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Hundreds Attend 'March Against Sharia' Event, Counter Protest

Joanne Serrieh / Capital Public Radio
 

Joanne Serrieh / Capital Public Radio

Update 4:30 p.m.: Hundreds of protesters gathered in Roseville Saturday morning for an "anti-Islamic-law" protest, organized by a national group. Counter-protesters gathered as well. 

The group ACT for America says the rally is in support of human rights and against Shariah, which the group says is incompatible with American values.

Protest

Daniel Fagundes is the president of the California Valley Patriots. He says he's protesting to bring Sharia law to the attention of the American citizens. 

"There's no place for [Sharia law] in our country or any country," he says. "I want to protect our country from that for my daughter and for my unborn grandchildren." 

Reverend Cliff Haggenjos is with the St. John's Episcopal Church in Roseville. He attended the counter-protest. 

"The protest against Sharia law is actually a straw person designed to exclude people from our society," says Haggenjos. "We have many Muslim brothers and sisters who live in this area who are wonderful decent people and I'm here to spread a message of inclusion, not exclusion."

Counter Protest

Muslim leaders nationwide have expressed concern, saying the marches go beyond anti-Shariah, and are really anti-Muslim.

The rallies were held at the corner of Galleria Boulevard and East Roseville Parkway, across from the Westfield Galleria Mall.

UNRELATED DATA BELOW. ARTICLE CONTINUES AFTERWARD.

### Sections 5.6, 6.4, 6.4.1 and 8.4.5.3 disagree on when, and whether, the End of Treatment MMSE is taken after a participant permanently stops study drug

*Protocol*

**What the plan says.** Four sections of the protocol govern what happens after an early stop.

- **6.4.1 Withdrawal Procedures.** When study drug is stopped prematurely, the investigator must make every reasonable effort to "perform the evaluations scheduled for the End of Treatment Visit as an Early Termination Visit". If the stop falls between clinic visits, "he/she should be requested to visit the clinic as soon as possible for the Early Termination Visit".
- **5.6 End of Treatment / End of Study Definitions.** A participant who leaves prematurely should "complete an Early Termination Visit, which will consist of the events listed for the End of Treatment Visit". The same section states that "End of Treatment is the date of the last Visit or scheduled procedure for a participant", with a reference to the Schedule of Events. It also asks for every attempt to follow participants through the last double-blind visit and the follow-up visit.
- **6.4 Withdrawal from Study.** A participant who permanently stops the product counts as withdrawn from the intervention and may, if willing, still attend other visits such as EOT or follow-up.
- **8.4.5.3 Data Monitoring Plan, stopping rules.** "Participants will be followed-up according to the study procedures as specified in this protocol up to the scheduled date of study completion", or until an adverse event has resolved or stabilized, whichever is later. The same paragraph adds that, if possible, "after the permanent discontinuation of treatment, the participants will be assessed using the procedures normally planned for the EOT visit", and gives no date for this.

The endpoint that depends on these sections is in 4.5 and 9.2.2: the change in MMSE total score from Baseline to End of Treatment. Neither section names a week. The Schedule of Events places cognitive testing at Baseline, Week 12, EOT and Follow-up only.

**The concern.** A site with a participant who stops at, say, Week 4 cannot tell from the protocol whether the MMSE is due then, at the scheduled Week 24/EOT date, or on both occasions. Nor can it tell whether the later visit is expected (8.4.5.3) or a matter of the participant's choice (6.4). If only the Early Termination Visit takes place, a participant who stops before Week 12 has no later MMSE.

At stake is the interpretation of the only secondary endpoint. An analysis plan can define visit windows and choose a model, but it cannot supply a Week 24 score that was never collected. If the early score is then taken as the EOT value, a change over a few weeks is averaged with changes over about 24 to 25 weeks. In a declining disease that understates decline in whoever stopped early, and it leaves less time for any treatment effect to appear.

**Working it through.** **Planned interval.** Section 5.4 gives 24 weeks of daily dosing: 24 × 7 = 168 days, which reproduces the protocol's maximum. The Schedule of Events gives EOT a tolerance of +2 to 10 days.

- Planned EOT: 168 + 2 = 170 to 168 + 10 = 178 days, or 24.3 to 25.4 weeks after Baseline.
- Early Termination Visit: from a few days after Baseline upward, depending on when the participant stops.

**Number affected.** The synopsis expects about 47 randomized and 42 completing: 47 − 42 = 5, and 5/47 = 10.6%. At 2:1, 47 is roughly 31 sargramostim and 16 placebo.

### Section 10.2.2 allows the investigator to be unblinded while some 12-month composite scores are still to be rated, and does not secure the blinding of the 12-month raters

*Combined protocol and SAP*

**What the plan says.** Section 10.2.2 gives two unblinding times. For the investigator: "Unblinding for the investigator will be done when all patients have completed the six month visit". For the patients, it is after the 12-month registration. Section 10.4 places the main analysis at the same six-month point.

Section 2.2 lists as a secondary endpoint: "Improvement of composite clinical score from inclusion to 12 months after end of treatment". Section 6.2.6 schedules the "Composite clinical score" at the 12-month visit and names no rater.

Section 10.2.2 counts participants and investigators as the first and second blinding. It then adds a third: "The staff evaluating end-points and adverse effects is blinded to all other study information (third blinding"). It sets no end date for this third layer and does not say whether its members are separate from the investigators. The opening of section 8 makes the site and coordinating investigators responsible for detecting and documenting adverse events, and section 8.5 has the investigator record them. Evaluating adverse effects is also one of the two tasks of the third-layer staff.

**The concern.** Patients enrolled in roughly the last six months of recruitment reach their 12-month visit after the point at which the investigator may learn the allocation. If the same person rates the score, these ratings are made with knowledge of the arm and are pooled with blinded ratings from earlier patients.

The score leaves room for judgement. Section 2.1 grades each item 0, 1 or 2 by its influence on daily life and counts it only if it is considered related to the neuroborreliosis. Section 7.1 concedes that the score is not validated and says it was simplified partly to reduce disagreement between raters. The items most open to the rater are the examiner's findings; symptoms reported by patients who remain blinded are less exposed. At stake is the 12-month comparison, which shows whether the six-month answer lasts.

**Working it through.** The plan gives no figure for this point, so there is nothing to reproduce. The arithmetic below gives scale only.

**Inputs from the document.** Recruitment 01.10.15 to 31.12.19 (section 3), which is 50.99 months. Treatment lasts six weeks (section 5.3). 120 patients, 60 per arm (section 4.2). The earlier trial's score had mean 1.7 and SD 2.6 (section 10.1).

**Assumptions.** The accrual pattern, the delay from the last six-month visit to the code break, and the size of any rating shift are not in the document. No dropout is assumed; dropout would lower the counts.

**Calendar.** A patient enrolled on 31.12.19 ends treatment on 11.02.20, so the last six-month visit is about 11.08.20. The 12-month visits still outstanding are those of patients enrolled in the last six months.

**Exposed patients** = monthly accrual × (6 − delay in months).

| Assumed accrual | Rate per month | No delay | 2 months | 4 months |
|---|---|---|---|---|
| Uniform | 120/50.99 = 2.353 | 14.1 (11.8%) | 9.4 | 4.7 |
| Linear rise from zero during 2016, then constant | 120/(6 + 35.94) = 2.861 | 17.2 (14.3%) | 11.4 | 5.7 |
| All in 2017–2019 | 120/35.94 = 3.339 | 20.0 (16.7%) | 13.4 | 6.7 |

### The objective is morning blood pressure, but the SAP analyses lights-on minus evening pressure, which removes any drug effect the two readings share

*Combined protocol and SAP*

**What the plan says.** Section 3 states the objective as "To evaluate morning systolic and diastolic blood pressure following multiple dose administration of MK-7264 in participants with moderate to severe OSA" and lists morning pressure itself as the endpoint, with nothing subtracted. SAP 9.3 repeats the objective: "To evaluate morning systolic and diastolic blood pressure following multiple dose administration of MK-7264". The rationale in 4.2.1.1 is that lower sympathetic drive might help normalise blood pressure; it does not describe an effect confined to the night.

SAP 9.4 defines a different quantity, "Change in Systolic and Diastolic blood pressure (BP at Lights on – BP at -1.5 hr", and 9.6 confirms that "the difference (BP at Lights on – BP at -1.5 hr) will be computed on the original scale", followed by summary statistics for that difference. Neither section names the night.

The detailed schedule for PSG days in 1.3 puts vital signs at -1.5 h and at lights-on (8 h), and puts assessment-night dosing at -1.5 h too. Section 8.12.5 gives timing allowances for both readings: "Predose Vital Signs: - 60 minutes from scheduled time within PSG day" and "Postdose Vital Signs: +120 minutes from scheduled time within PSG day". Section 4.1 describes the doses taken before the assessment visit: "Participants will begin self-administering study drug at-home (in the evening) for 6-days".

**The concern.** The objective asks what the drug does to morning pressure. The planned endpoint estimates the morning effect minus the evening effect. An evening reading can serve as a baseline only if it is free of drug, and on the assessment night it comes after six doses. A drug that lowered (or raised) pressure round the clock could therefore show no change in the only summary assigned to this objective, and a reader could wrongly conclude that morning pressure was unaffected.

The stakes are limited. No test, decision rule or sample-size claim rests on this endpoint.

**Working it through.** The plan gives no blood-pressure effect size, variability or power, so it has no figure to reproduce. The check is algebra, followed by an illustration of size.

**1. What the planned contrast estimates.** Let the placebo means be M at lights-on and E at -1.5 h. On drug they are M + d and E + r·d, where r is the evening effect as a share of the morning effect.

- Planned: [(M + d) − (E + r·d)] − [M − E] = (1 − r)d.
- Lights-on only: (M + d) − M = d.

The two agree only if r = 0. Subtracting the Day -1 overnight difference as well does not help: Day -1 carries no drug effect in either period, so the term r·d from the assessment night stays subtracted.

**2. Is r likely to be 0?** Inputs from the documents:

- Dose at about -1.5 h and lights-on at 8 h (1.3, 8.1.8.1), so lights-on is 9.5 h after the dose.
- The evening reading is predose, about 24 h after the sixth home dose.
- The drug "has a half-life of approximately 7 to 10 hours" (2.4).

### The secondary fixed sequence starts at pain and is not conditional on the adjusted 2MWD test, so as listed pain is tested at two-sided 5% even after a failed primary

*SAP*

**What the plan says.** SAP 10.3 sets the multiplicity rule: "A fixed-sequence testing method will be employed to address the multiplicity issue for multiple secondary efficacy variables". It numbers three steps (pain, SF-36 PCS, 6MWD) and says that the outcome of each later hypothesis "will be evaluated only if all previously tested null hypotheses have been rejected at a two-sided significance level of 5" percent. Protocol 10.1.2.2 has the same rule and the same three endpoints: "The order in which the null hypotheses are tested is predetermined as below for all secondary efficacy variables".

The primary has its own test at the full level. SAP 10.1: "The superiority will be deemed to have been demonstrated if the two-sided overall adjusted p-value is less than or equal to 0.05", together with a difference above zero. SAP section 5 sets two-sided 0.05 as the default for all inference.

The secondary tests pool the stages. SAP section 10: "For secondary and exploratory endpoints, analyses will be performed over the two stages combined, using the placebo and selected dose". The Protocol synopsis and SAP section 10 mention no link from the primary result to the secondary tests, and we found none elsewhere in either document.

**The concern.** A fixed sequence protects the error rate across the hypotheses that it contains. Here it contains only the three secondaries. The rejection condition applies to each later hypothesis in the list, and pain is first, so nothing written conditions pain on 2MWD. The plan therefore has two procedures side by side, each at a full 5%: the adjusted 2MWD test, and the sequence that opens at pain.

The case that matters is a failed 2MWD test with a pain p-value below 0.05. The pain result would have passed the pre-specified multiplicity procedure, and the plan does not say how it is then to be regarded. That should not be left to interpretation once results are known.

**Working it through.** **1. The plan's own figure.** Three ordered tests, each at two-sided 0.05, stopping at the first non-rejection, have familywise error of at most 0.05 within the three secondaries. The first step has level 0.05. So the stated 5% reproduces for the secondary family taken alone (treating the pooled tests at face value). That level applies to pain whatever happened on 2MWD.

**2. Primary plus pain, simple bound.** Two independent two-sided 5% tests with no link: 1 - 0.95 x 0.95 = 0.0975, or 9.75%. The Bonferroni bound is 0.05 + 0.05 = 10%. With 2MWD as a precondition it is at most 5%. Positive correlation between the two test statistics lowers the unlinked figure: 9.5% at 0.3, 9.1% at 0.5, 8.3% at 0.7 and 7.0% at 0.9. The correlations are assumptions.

Police

Roseville police officers and security monitored the situation throughout the area. Crosswalks connecting the two sides were taped off by police to avoid potential clashes. 

This was one of four planned marches within California, and 28 nationwide.


Original: A national group is planning an 'anti-Islamic-law' protest Saturday in Roseville.

It's one of four planned marches within California, and 28 nationwide.

The rally is being held at The Fountains shopping center. Management there says its aware of the event "and is in no way associated or in support."

Managers also say they're taking necessary steps to ensure a calm and peaceful day.

It's currently mid-Ramadan, the religion's holy month.

Muslim leaders nationwide have expressed concern, saying the marches go beyond anti-Shariah, and are really anti-Muslim.

The group ACT for America says the rally is in support of human rights and against Shariah, which the group says is incompatible with American values.

NPR reports that the group "appears to be in danger of veering in an extremist direction." One march in Arkansas "was organized by  Billy Roper, an avowed white supremacist." According to NPR, such extremism has alarmed the ACT for America leadership. NPR says the group severed ties with Roper and put out a statement that the Arkansas march was canceled.

The Southern Poverty Law Center, which classifies ACT for America as "an anti-Muslim hate group," is providing updates on the events planned across the country.

A counter-protest is also scheduled at the same location.

 roseville

Joanne Serrieh

Interactive Producer

Joanne works with the news team to enhance and expand CapRadio’s news presence on various digital platforms. She keeps up with new trends on social media and online to better serve our audience.  Read Full Bio 

Randol White

All Things Considered Anchor/Reporter

Randol White is an award-winning, accomplished, and well-rounded broadcast journalist with more than two decades of radio, television, web and print experience.  Read Full Bio 

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